Oct. 1, 2020

Mehdi Tazi


Mehdi Tazi

General Vice-President, General Confederation of Moroccan Companies (CGEM)

“As a confederation of entrepreneurs, our goal is to save as many companies and as much employment as possible.”


Born in Casablanca, Morocco, Mr. Mehdi TAZI graduated from the engineering and management school Télécom Paris Sud in 1999 and received an MBA from the European Institute of Business Administration (INSEAD) in 2004. He began his professional career in KPMG Consulting France in 1999. In 2005, he joined Saham Group as Development Director. In 2008, he was appointed Managing Director of Isaaf Mondial Assistance, a subsidiary of the group, after serving as Deputy Managing Director for 14 months. In 2014, he became the CEO of Saham Assurance after spending 3 years as Managing Director. Between 2010 and 2017, he was a board member of several insurance companies of the Group : Saham Insurance Morocco, Niger, Rwanda, and Angola, as well as Taslif and CAT Morocco. He also held the position of CEO of GA Angola Seguros from 2013 to 2014. In 2017, Mr. TAZI acquired the firm Beassur and sold, two years later, a minority share to Marsh, the world leader in insurance brokerage and risk management." Mr. TAZI was distinguished by the Jeune Afrique Group in 2013, among the 25 young African leaders and, in 2020, among the top 50 disruptors. He was chosen to be amongst the Top 10 economic leaders of the continent by the prestigious Choiseul Institute for three consecutive years from 2014 to 2016.In terms of his civic engagement, Mehdi TAZI was Vice-President of the Moroccan Federation of Insurance and Reinsurance Companies (FMSAR) from 2010 to 2017. He also spent four years from 2010 to 2014 as the President of the Royal Moroccan Federation of Sports for All (FRMSPT). Within the General Confederation of Moroccan Companies (CGEM), he served as Vice-President in charge of the New Growth Drivers before being elected by his peers on the 22nd of January 2020, as General Vice-President of the Confederation.

What has been the impact of COVID-19 on your operations and decision-making, and how is the confederation reacting to the socioeconomic impact of the pandemic?

The confederation is heavily involved in all of the discussions with the government. During this crisis, we have been in greater contact with the different entities so that we can bring our point of view on the decisions that have been made. There are three main impacts from the crisis: sanitary, social, and economic. We are involved in the social and economic sides through an entity that has been created with ministers, parts of the government, the government body of banks, and CGEM. This is where decisions are being made on the social and economic sides. From that perspective, we are heavily involved; it is almost a full-time job on that front. That is our impact. Many measures to help the private sector and its workers, as well as those in the formal economy, have emerged from this. That is where we are acting the most in this crisis.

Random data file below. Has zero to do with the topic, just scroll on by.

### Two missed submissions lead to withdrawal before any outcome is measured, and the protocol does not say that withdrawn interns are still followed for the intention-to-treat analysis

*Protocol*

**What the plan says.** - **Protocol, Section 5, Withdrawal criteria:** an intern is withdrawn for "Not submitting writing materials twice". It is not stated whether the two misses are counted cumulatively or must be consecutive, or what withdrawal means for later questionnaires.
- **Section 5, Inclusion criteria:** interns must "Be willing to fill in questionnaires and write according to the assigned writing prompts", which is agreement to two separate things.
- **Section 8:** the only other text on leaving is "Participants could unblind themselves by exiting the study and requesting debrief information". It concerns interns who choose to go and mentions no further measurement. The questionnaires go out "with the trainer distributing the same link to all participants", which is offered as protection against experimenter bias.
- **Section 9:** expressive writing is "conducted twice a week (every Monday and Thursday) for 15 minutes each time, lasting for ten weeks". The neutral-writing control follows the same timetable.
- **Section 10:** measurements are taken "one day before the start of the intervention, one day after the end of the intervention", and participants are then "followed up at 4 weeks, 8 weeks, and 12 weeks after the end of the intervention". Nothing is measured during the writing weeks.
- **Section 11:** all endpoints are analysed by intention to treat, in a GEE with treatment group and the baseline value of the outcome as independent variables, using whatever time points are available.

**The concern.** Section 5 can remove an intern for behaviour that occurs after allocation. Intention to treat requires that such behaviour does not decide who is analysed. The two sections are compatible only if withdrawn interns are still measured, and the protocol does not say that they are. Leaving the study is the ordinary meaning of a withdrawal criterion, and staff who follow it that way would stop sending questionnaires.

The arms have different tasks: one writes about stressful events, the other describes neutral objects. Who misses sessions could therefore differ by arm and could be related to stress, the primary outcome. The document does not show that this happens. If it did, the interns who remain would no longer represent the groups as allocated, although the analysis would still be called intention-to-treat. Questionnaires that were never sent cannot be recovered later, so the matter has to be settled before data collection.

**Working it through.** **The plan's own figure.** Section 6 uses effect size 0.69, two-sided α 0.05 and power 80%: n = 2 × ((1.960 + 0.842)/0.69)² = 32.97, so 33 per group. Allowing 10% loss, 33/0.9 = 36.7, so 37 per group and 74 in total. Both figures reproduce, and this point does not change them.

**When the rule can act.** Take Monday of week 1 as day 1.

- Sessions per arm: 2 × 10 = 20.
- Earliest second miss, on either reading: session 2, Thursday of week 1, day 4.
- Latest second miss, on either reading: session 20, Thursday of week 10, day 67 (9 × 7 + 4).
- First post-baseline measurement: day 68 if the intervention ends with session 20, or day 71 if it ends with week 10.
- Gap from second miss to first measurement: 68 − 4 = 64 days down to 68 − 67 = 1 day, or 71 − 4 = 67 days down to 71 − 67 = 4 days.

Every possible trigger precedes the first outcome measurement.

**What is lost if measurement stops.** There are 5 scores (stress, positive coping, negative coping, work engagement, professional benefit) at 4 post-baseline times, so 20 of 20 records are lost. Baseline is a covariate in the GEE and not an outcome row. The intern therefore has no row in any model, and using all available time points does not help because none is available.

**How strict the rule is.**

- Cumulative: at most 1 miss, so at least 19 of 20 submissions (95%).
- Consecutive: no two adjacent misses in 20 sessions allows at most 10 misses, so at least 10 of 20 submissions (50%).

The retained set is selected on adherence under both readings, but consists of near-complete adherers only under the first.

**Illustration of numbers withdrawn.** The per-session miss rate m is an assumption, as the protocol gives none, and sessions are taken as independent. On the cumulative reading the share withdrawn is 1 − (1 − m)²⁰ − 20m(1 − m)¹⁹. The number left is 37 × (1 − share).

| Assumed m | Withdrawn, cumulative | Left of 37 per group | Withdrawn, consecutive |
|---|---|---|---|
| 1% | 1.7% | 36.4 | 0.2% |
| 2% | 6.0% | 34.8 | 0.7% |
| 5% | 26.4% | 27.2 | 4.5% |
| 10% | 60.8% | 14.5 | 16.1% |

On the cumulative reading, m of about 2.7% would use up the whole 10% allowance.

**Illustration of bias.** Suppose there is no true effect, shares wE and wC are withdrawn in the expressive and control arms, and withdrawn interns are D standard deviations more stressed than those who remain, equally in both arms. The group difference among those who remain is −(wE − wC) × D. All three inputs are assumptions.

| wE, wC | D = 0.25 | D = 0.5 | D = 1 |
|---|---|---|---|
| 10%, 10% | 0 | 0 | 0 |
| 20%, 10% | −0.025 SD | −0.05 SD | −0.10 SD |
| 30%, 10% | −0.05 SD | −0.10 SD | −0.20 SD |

CGEM conducted an investigation of the economic repercussions of the pandemic and surveyed 1,820 companies on their expectations of payment periods post COVID-19. How were these results?

The results show that the crisis is deep and impacting everyone in all sectors. Another thing we learned is that about one-third of people are not working. That is a massive number. The third message we got from the survey is that nearly all companies are in a difficult situation; out of 33 sectors, 28 sectors are declaring falls in revenues of more than 25%. The second part of the study allowed us to test how the private sector has accepted our measures in our government body between the government, CGEM, and the banks. In total, two-thirds of the companies have used the measures, while all of the measures have been used by roughly half of the companies. This means the measures that have been taken have been extremely helpful for the sector. The last thing the study showed was that payment delays have increased by more than 60 days as a result of the crisis. That's a huge problem worldwide, and it suggests that the economy will fall everywhere around the world. If people cannot pay, companies will go bankrupt.

Which sectors have been most affected?

Getting back to normal is extremely important as the base for GDP growth and revealing the sectors that can bounce back first. Today, industry is a strong sector for Morocco because it is starting up with a relocation and redistribution of demand and the offer. Not everything will be made in China anymore, and we anticipate more industry spreading out to different countries. There will be opportunities everywhere. Morocco has done a fantastic job in showing that it has a strong industry in the aeronautics and automotive sectors. We were strong in textiles and clothing as well, but also in others. The pharmaceutical industry, for example, has potential. We have a base and are close to and friendly with Europe. Most likely, we have a role to play to be an alternative to the European market in terms of supplying industrial products. I would not bet on tourism in the short term, however.

What are your priorities and goals for the year ahead?

As a confederation of entrepreneurs, our goal is to save as many companies and as much employment as possible. We need to protect our supply. That means protecting our people and our companies. At the same time, we need to be realistic and understand that we cannot stay at home forever. We need to do it, but also keep in mind other safety measures that can be taken in this situation.